Browse Prior Art Database

Ion Implantation Method for Monitoring Dose and Energy

IP.com Disclosure Number: IPCOM000086847D
Original Publication Date: 1976-Nov-01
Included in the Prior Art Database: 2005-Mar-03
Document File: 2 page(s) / 38K

Publishing Venue

IBM

Related People

Bradbee, G: AUTHOR [+2]

Abstract

This describes a simple monitoring method for determining the dose and energy of ions implanted into semiconductor wafers. This process will provide speedy information to the operator so that corrections in implantation dosage can be implemented. The ion-implantation method is monitored as follows.

This text was extracted from a PDF file.
At least one non-text object (such as an image or picture) has been suppressed.
This is the abbreviated version, containing approximately 64% of the total text.

Page 1 of 2

Ion Implantation Method for Monitoring Dose and Energy

This describes a simple monitoring method for determining the dose and energy of ions implanted into semiconductor wafers. This process will provide speedy information to the operator so that corrections in implantation dosage can be implemented. The ion-implantation method is monitored as follows.

A semiconductor wafer with oxide on one half of its surface is implanted and annealed at approximately 900 degrees C for about 30 minutes. Subsequently, the oxide is removed and the sheet resistance of each half of the wafer is measured. Since the sheet resistance of a bare wafer could be due to many combinations of dose and energy, it is not possible to determine the specific values of dose and energy used during the implant by calculating the sheet resistance of a bare wafer alone.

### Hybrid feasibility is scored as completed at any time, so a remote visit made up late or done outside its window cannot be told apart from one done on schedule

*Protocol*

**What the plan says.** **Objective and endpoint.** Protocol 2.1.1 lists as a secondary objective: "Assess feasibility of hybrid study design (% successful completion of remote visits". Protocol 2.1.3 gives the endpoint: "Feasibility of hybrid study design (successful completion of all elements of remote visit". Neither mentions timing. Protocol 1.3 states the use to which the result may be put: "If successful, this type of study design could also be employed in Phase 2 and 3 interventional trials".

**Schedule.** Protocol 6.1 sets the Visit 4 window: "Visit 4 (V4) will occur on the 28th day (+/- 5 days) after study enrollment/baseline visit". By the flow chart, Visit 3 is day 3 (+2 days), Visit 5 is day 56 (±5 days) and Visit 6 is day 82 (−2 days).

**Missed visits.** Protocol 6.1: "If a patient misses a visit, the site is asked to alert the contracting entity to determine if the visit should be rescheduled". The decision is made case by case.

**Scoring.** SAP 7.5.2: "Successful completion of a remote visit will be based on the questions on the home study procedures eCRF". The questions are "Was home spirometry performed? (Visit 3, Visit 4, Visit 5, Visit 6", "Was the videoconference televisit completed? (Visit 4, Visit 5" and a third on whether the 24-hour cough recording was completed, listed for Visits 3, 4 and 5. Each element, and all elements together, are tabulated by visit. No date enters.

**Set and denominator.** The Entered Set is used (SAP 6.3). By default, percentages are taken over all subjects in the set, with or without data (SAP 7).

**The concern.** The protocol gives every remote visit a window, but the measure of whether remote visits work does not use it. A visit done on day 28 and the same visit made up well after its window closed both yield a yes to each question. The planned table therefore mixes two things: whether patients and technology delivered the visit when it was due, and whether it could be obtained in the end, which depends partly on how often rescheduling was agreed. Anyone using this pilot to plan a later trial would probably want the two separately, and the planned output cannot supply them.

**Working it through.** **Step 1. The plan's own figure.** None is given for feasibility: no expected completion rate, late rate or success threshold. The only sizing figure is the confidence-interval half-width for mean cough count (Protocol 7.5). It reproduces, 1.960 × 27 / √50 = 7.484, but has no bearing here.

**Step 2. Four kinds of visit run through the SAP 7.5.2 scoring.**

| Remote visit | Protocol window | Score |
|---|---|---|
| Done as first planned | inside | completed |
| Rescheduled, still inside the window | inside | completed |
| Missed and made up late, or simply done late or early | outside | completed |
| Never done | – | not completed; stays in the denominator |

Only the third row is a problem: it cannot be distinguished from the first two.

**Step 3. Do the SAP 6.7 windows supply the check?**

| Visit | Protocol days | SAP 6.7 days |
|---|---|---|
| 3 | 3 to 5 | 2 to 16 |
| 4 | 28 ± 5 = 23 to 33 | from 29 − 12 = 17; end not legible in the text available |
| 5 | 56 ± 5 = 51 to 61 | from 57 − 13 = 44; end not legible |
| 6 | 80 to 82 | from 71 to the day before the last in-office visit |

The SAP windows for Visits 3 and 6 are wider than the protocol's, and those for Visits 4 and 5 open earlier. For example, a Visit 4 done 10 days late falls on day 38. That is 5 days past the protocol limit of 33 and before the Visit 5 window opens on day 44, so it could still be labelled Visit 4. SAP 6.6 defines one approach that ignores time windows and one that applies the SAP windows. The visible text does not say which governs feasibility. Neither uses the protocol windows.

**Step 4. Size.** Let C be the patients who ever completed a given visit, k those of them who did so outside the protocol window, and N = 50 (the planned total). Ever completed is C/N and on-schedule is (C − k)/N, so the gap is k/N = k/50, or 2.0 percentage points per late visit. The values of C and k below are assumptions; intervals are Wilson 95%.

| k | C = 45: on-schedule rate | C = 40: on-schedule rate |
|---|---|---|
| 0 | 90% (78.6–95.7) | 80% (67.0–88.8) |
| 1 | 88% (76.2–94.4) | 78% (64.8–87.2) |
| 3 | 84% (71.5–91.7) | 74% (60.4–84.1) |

However, because some oI the implanted ions will become lodged in the oxide which has been stripped away, the sheet resistance of the oxidized half of the wafer as a function of dose and energy is quite different from that obtained on the unoxidized half. The differences of the two measured sheet resistances therefore makes it possible to solve a set of simultaneous equations to determine the unique values of dose and energy that would provide the sheet resistances measured. The described method is applicable to a wide range of semiconductor implantation dosages. The figure depicts a set of the curves derived from the appropriate equat...